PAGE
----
The answer to Houston’s $13 billion dollar pension crisis is quite simple.
It’s right there in a bill by state Rep. Jim Murphy, just 293 words returning control of 13 pension funds, including Houston’s, to the cities that pay for them.
If only state lawmakers wanted to give up their authority and local officials wanted it back. And if the employee unions that support them decided they didn’t really want such generous pensions.
In 48 other states, pension reform is complicated. Court rulings there have created pension guarantees that range from nearly bankruptcy-proof at the low end all the way up to Ark of the Covenant levels of untouchability.
But in Texas, if Murphy’s 293 words became law, Houston’s public employees would suddenly be at the mercy of city officials. Even vested benefits could disappear.
In most states, municipal pensions are handled by local officials through a collective bargaining process. But in Texas, the Legislature seized control of the biggest local funds in 1989 and started dictating pension terms to local governments.
The unions, in turn, seized control of the lawmakers.
Over the past two election cycles, the Houston firefighter and police local unions have donated $443,000 and $290,000, respectively, to state lawmakers, more than the next four unions — all state teacher associations — combined, according to records maintained by the National Institute on Money in State Politics.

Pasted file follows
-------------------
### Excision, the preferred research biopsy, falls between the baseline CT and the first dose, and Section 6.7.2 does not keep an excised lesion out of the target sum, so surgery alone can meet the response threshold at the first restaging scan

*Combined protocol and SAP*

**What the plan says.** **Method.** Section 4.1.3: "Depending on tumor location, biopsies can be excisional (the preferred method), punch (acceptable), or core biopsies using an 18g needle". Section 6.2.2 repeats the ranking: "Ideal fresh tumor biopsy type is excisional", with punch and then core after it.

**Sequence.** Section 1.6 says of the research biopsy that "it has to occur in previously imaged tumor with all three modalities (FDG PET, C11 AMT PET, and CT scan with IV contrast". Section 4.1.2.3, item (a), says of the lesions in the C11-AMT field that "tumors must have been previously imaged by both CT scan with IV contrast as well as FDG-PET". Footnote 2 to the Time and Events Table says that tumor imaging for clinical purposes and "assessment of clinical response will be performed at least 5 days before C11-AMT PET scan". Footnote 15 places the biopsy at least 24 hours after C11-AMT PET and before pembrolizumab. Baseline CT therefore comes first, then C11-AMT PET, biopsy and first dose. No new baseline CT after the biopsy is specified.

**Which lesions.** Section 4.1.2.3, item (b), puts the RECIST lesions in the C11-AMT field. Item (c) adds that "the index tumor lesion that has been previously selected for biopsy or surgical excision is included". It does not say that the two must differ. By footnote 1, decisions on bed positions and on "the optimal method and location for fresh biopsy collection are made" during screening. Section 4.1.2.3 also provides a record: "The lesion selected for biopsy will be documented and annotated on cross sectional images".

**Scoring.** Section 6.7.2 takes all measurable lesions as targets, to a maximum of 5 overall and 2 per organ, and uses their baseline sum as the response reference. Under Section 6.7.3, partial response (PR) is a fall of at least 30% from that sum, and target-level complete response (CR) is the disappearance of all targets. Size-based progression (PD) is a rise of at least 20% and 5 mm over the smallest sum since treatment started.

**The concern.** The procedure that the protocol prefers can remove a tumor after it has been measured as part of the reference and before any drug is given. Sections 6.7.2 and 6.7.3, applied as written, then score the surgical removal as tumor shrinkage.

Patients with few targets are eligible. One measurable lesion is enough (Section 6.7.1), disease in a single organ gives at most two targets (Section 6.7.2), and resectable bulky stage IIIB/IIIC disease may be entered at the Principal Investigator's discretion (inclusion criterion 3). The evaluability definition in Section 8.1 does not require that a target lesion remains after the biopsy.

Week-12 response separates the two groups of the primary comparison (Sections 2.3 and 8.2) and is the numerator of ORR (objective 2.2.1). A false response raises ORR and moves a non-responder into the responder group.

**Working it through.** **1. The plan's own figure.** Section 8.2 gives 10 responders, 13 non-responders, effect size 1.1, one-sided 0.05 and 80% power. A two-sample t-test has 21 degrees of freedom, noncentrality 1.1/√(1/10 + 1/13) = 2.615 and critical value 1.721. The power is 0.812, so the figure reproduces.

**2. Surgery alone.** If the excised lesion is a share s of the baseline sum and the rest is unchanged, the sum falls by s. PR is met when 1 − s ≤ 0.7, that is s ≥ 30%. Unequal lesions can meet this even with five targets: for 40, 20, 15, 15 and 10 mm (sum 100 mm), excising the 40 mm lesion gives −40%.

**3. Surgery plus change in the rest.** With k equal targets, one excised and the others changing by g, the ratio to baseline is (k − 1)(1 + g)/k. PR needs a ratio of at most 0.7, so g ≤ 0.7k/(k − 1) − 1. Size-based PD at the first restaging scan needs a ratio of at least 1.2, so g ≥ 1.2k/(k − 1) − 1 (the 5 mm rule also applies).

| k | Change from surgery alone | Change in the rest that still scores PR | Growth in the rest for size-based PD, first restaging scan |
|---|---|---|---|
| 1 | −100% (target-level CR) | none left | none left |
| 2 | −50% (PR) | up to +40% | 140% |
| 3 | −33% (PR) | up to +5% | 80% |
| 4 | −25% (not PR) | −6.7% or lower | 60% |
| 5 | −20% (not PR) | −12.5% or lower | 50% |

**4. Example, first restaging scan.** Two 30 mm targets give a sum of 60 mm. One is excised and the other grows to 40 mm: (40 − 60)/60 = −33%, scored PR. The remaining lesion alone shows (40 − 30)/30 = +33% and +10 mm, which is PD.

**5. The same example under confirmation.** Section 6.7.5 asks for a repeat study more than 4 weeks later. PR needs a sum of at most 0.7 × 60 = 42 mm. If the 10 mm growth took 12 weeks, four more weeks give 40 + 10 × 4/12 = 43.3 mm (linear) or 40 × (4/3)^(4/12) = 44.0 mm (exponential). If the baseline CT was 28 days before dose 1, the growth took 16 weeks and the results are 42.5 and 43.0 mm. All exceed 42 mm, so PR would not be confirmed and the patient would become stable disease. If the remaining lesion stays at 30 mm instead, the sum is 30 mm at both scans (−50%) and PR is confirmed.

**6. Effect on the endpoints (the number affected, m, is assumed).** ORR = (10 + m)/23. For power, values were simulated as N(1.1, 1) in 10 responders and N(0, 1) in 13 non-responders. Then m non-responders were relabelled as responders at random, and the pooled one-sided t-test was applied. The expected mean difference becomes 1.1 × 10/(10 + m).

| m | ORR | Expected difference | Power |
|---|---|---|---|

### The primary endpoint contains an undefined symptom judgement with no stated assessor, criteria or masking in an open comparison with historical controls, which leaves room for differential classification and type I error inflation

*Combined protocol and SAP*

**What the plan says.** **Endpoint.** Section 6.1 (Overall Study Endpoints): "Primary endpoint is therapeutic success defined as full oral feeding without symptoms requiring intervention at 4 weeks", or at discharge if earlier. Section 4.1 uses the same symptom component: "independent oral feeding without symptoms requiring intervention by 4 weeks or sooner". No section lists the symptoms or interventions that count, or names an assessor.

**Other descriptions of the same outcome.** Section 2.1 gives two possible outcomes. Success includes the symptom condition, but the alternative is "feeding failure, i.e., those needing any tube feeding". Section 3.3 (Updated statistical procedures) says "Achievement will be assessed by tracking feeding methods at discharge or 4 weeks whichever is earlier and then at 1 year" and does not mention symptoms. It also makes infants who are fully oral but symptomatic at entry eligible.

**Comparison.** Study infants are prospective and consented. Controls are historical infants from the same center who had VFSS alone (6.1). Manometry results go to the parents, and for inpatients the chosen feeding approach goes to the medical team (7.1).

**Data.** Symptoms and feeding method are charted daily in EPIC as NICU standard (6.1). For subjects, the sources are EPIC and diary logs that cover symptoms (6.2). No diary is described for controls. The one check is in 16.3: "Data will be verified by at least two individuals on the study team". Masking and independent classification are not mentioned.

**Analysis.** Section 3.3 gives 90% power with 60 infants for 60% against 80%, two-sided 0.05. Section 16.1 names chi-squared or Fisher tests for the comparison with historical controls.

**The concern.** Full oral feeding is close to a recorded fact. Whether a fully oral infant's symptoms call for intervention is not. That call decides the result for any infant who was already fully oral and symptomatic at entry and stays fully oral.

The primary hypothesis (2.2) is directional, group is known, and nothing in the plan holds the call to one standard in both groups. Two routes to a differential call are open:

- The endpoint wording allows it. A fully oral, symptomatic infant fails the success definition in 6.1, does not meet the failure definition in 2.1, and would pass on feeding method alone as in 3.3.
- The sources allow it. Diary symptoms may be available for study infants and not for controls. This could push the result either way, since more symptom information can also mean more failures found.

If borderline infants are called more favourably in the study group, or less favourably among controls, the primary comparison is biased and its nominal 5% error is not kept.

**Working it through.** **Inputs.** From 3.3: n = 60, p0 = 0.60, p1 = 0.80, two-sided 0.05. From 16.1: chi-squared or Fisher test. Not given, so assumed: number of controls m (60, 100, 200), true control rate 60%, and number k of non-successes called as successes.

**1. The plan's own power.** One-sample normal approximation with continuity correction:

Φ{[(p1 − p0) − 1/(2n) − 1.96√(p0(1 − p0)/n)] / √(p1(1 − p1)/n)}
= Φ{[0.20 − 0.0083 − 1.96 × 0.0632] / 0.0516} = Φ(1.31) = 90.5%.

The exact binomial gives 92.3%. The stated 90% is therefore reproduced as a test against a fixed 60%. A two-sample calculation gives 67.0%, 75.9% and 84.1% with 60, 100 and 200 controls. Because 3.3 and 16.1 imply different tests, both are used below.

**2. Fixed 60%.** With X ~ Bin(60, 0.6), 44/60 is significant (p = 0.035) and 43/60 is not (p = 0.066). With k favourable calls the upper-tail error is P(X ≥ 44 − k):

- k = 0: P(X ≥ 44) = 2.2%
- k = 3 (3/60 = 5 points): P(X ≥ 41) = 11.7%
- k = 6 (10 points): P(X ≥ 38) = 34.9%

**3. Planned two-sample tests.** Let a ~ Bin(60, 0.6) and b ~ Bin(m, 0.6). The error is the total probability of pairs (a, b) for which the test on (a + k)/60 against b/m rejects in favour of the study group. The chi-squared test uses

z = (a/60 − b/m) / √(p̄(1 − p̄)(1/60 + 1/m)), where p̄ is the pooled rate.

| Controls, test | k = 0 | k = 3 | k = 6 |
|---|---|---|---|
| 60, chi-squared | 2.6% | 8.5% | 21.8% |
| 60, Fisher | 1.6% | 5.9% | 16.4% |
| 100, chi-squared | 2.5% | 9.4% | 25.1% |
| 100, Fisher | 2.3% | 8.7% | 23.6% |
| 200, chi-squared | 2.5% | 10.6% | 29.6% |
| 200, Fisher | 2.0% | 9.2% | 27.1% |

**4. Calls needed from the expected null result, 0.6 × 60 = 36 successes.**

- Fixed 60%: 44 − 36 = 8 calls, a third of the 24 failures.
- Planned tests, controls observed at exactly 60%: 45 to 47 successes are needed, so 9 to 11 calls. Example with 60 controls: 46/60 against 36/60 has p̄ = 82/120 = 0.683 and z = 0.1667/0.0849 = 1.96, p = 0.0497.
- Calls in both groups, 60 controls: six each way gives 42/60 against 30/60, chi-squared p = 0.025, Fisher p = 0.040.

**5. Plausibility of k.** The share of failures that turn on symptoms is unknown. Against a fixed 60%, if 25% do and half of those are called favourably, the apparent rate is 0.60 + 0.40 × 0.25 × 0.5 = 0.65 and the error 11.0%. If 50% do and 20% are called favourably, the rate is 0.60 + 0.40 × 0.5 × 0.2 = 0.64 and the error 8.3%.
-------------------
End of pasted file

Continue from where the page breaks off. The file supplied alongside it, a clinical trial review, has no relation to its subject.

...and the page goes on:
Aside from teachers’ groups lobbying against school choice, there’s really only one major labor controversy in Texas: the Houston unions, whose best deal pays firefighters retiring after 30 years an average of 94 percent of their final salary, plus a one-time payout of between $700,000 and $1 million, one of the most generous payouts in the country.
Unfortunately for Murphy and his bill, there isn’t much of a dispute. Public sector unions have purchased support from the far left to the far right.
Pro-union Republican Speaker Joe Straus leads all lawmakers over the past two cycles, with $144,250.
Seven of the next 10 names on the list are Houston-area lawmakers: Sens. John Whitmire, Joan Huffman, and Sylvia Garcia, and Reps. Carol Alvarado, Garnet Coleman, Sylvester Turner, and Alma Allen (career totals linked to names; two-cycle totals here).
Huffman, who chairs the Senate committee overseeing pensions, is the only Republican of the seven. In the latest session, Huffman’s committee refused to grant a hearing to a companion to Murphy’s bill filed by state Sen. Paul Bettencourt.
Lt. Gov. Dan Patrick, the man who gave Huffman her chair, pulled in $81,990 from public sector unions over the past two cycles, $52,500 of it coming from Houston police and firefighters.
The dynamics are as simple as they are discouraging. Austin refuses to take responsibility for municipal pension troubles, even though costs and benefit levels are set by state law.